What are the early signs of dementia?
July 30, 2022 | Chronic Conditions
Did you know that dementia is degenerative brain disease that affects multiple aspects of a patient’s life, ranging from memory to attention to language and ultimately to even physical control over the body?
According to the Mayo Clinic, there are about 5.8 million Americans aged 65 or older who live with Alzheimer’s disease, the most common form of dementia. That’s roughly 1 in 10 older adults.
This startling statistic means that there are likely many older adults and their families who need support from their primary care doctor in recognizing the early stages of this debilitating disease.
So what are some of the early signs of dementia?
- Short-term memory loss: Consistently forgetting appointments or other important dates, repeating the same conversation or questions frequently, misplacing common items and not being able to ultimately track them down (even often accusing others of stealing them), are just a few examples
- Confusion: People with dementia often do not know the date or year or even where they are. They can have difficulty following conversations, coming up with common words, or communicating complex thoughts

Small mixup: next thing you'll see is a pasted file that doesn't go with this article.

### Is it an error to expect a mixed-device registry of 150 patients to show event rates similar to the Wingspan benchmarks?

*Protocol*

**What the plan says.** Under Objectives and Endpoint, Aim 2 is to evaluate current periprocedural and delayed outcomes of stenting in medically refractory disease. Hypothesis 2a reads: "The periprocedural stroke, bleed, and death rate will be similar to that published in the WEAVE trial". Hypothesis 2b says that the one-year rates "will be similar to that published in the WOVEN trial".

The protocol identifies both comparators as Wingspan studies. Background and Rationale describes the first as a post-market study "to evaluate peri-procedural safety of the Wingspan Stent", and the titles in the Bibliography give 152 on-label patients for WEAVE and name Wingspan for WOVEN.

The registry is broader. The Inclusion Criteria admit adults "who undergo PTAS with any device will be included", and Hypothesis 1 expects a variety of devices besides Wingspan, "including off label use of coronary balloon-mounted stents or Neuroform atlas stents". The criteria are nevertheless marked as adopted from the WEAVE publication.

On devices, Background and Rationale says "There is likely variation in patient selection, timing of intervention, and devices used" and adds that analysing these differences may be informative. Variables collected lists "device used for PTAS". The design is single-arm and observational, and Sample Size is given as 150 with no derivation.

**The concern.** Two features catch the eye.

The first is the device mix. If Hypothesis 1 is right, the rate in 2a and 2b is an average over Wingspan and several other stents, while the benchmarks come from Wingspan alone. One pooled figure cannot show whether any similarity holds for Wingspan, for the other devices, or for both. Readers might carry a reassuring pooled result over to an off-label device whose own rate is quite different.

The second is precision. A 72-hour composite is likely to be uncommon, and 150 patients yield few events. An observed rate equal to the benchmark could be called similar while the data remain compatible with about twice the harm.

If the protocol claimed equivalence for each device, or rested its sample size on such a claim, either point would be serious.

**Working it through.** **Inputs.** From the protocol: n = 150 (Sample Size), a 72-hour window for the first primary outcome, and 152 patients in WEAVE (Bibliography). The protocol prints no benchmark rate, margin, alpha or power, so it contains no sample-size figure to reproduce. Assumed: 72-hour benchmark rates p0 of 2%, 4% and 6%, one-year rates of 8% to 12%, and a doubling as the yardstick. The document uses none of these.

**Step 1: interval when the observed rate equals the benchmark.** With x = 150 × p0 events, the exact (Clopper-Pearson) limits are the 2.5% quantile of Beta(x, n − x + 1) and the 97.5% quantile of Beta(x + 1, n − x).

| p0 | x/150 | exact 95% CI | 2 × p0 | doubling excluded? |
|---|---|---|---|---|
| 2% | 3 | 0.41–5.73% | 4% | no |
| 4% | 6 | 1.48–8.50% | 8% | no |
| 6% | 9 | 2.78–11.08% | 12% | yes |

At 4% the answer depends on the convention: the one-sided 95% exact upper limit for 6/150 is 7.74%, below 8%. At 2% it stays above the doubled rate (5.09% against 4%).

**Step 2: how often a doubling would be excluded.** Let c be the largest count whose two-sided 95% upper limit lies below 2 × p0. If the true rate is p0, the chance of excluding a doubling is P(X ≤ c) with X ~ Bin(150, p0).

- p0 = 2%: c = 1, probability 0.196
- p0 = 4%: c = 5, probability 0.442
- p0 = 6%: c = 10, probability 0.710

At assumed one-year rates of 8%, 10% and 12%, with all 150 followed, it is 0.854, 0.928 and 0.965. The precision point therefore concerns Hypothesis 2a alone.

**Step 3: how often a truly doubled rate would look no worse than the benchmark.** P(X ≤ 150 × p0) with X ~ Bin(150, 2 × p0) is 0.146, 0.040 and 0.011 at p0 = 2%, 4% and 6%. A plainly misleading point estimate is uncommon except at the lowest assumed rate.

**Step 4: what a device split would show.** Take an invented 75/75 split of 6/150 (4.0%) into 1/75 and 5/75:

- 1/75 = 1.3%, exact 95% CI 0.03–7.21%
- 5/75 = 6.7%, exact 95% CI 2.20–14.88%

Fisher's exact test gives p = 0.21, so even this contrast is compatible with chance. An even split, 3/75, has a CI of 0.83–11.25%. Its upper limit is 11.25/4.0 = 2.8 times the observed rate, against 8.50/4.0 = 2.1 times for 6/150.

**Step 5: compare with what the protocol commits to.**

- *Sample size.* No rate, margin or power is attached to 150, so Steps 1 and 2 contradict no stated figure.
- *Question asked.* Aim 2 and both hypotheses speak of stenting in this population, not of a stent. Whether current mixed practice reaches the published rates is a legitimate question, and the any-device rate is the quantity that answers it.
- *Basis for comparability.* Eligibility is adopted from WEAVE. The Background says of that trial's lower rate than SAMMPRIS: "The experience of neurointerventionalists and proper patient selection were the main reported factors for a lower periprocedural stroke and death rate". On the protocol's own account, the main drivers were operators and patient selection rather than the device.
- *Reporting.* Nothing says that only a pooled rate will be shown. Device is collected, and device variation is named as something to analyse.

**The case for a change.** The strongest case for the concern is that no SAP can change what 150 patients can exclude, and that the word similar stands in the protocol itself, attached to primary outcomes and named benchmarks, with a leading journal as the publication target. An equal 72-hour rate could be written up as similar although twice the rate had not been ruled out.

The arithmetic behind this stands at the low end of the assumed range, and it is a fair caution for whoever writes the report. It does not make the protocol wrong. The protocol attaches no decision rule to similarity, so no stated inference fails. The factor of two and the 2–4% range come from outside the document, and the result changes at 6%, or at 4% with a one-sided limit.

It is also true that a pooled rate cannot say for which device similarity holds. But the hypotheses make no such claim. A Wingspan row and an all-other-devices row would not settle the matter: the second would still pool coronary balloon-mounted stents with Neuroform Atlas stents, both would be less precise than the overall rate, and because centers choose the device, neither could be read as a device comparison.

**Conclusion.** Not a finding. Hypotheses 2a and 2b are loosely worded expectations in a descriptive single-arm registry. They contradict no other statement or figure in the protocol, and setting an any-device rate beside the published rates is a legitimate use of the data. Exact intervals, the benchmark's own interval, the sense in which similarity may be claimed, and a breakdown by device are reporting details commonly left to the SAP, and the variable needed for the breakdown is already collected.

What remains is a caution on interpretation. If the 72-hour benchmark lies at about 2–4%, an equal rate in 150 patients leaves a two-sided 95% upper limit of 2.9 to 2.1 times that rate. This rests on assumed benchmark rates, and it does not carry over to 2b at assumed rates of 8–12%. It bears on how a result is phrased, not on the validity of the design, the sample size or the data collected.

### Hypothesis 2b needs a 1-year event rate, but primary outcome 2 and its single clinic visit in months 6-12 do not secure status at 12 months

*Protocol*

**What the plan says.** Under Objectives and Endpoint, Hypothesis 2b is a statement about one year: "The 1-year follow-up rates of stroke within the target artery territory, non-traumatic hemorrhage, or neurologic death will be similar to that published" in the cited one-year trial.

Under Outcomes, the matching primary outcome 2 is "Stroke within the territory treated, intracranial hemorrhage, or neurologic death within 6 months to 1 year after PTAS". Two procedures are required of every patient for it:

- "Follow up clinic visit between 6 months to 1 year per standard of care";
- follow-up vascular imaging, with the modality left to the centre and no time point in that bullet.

- Struggling with familiar tasks, activities, problem solving and other normalities: When you have issues remembering how to pay bills, taking medications regularly with which you previously had no problems, following an old family recipe, driving somewhere well known, or other day-to-day tasks, this is not only frustrating but can be a sign of dementia
- Behavior changes: Often individuals with dementia may experience new anxieties, anger, or depression due to the ongoing degeneration of their brain. People can begin to make poor decisions with which they previously would have had no difficulty. Some people also withdrawal from their usual activities or hobbies and may show much less interest in being social
Often, it can be confusing to understand what might be changes just common to aging and what might be due to early dementia. The Alzheimer’s Association has a nice resource that can help give some examples.
If you have questions about what’s going on with your memory or other changes, please visit your primary care doctor.